If you’re having trouble, try doing some more in-depth research on freewriting and other brainstorming techniques. I find instructive tips such as this one to be very helpful. Not every thought you have during a brainstorming session will be gold. In fact, most will be absurd or downright nonsensical. Just remember, it only takes one good idea for the whole brainstorming session to be worth it. Be patient and have fun. It works. How do you think I came up with the idea for this post?

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Holiday gift ideas

Today it snowed in Manhattan for the first time this season. You know what that means? The holidays are here.

It may not officially be holiday season until Black Friday hits stores, transforming shoppers across the country into characters straight out of Lord of the Flies, but it’s never a bad idea to get a head start. In fact, rather than wait in an endless line for the new iPad, try giving a book as a gift. I always enjoy unwrapping a good story, and I’m sure I’m not the only one.

The key is to choose the right book. That’s why I’m coming to you. I need suggestions. And don’t be afraid to get creative. In fact, it’s encouraged. Nothing says “I didn’t really try” like buying someone a bestseller they’ve already read (although I suppose that asking for ideas over the internet comes close).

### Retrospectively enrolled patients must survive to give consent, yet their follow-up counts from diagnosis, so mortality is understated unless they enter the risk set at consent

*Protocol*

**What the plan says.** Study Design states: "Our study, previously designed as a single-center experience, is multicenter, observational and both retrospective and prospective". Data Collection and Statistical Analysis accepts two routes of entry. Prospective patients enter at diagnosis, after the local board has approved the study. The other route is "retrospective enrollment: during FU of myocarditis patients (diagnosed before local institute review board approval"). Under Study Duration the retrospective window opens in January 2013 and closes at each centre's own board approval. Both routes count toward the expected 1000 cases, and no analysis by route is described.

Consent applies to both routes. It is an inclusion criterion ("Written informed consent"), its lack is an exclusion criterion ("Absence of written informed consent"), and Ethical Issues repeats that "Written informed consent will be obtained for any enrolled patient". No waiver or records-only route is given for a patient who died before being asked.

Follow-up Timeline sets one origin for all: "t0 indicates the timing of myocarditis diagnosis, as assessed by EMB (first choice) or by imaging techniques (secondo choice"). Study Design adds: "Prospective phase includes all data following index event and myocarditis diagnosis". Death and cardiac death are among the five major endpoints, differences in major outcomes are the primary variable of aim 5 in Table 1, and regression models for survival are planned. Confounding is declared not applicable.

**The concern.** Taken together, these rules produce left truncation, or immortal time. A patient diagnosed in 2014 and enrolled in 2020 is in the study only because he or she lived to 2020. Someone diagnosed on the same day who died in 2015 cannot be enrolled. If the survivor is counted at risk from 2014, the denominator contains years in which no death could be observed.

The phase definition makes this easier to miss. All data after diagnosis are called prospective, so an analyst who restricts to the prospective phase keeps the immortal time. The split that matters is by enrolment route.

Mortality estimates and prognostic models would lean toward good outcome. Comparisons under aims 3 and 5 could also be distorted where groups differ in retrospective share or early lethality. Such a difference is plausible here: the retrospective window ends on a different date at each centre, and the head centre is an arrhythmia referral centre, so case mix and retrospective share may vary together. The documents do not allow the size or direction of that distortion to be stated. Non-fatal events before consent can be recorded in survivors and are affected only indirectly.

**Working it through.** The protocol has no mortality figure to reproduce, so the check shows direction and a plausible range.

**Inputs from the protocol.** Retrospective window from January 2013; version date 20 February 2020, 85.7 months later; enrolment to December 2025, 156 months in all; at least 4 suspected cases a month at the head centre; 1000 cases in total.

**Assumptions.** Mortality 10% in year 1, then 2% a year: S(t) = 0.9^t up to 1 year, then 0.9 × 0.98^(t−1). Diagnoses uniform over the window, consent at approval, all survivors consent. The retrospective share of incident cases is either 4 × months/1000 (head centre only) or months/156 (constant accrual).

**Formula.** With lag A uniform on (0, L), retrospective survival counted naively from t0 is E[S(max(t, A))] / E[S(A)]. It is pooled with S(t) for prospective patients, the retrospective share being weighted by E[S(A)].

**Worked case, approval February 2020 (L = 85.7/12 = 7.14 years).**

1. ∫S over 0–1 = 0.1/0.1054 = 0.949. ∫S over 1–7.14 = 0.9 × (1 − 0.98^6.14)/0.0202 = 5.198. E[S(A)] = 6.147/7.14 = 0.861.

What you need to know

Dad: likes legal thrillers, sports books, military history

Mom: likes any controversial nonfiction (especially something health-related), thrillers, romance

Sister: likes everything from YA to literary fiction to books on psychology, no science fiction or fantasy though

So get in the Christmas spirit! Share your suggestions!

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Let the storm(writing) begin

The idea of brainstorming is one we talk about all the time. For everything, not just in books. But certainly, if you are trying to come up with a book idea or developing a concept for an author, brainstorming is a critical part of the process. Just this morning, I had a brainstorming session with an author and his editor to try to think of ideas for the next book, which will be his fifth.

But sometimes the brainstorm isn’t enough and you’d be better served by digging deeper and finding ideas that come from your “heartbrain”. That’s what guest author on writersdigest.com Elizabeth Sims talks about in this piece adapted from her book You’ve Got a Book in You.

Sims describes your heartbrain as your whole, deepest self. When you bring this to your brainstorming, it takes on a new life. Thinking about it from a more personal and heartfelt place gives you an ability to reach deeper for your big ideas. She compares it to improv for actors: “In practically any stage of writing, when you’re brainstorming, trying to create new material, it’s like doing improv. And just like improv, it requires more than your head. It requires your heartbrain.”

By starting with a couple of key phrases that work as activators for your heartbrain – “Yes, and…” and “What if?” you are setting yourself up to have a successful stormwriting session.

Take a look and hopefully this idea will help you better develop new work that comes from your heartbrain and through the process of stormwriting rather than just relying on the rather dated and  overused notion of more general brainstorming. Good luck, and let us know if you come up with anything great!

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Where do you keep your ideas?